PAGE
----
2016 NSBE Summer Engineering Experience For Kids (SEEK) To Enhance STEM Education For New Orleans Children
NEW ORLEANS — The National Society of Black Engineers (NSBE), with support from Chevron, is hosting its free 2016 Summer Engineering Experience for Kids (SEEK) in New Orleans. The program, which is taking place Mondays through Fridays through Friday, June 24, 2016, from 8:30 a.m. to 3:30 p.m. at Schaumburg Elementary School, 9501 Grant St., will offer an opportunity for 350 students in and around the greater New Orleans area to be immersed in a STEM environment for three weeks, which equates to over 100 contact hours of STEM experiences per child.
At SEEK, students in grades 3 through 6 engage in team-based, competitive engineering design activities and learn science, technology, engineering and math (STEM) concepts under the guidance of NSBE collegiate members from across the U.S. The ultimate goal of the program is to increase the number of college engineering students and engineering professionals among African Americans, a community that is greatly underrepresented in this field.
Mike Illanne, Vice President of Chevron’s Gulf of Mexico Business Unit said, “Supporting SEEK is part of Chevron’s on-going commitment to promoting science, technology, engineering, and math education in the region. We must continue to provide students early exposure to STEM in order to foster a passion for learning and provide for their future success. We’re proud to support this program.”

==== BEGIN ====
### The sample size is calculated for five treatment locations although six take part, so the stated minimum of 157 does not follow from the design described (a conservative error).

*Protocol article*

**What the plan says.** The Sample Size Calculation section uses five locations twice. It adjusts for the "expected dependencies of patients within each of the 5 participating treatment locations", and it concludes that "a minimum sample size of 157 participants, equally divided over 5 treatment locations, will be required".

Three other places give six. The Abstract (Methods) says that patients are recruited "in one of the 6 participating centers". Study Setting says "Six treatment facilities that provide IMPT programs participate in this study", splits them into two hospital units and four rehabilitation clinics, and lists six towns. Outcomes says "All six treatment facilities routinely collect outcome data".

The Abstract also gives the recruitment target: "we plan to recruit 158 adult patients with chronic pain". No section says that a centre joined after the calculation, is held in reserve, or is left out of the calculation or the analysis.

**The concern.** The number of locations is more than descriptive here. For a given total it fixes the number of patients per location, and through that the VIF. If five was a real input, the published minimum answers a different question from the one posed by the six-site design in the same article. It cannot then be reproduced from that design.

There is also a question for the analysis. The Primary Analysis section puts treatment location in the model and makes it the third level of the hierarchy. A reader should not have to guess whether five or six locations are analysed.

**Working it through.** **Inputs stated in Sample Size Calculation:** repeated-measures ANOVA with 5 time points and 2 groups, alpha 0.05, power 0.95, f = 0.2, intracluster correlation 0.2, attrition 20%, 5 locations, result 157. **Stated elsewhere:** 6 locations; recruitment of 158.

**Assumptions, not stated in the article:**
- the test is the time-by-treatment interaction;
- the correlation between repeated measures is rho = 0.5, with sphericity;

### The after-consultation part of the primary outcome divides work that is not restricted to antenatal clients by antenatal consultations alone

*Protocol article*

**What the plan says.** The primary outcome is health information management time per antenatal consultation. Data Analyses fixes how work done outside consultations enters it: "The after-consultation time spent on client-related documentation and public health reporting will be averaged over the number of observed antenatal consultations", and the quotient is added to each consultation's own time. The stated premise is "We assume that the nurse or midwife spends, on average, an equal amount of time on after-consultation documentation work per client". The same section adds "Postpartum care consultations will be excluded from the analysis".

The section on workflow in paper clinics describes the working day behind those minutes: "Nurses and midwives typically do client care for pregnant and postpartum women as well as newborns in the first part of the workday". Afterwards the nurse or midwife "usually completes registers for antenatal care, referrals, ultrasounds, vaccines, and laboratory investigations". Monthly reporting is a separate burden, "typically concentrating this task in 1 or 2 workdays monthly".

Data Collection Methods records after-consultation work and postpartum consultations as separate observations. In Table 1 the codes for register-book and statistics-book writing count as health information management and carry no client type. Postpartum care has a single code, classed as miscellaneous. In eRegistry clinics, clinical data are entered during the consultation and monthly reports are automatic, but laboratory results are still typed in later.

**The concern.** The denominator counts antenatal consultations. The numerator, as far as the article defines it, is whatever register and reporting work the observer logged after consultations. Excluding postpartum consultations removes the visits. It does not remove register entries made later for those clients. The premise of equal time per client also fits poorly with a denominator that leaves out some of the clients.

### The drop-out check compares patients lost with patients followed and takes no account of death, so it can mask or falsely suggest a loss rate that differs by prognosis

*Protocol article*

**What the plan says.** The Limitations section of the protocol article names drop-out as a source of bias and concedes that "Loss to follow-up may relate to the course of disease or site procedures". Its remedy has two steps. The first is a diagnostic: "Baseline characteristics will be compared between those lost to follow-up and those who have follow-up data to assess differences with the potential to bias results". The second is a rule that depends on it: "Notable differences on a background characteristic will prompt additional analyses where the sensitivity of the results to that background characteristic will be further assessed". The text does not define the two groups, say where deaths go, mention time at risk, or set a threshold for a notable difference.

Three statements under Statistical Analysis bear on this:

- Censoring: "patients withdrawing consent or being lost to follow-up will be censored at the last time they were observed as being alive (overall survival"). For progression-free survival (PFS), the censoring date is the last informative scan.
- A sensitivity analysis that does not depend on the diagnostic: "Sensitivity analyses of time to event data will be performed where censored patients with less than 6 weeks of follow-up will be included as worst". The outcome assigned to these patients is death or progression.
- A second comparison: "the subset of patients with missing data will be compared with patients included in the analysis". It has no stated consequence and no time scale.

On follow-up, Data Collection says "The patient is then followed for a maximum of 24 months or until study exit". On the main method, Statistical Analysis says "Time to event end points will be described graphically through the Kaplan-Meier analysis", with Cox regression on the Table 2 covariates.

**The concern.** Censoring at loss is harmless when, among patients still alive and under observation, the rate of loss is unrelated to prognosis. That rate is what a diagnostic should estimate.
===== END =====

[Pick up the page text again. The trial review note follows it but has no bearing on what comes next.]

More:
“This year, more than 3,500 students will participate in SEEK programs across the country, many who would not otherwise have an opportunity to learn about STEM during the summer,” said NSBE Executive Director Karl W. Reid, Ed.D. “By supporting SEEK, our sponsors, as well as our SEEK parents, mentors and volunteers, are increasing the proficiency of African Americans in STEM and increasing the competitiveness of the U.S. workforce of the future.”
Founded in 2007, SEEK is the nation’s largest summer engineering program geared toward African-American pre-college students.
Founded in 1975, the National Society of Black Engineers (NSBE) is one of the largest student- governed organizations based in the United States. With more than 31,000 members and more than 300 chapters in the U.S. and abroad, NSBE supports and promotes the aspirations of collegiate and pre-collegiate students and technical professionals in engineering and technology. NSBE’s mission is “to increase the number of culturally responsible black engineers who excel academically, succeed professional and positively impact the community.”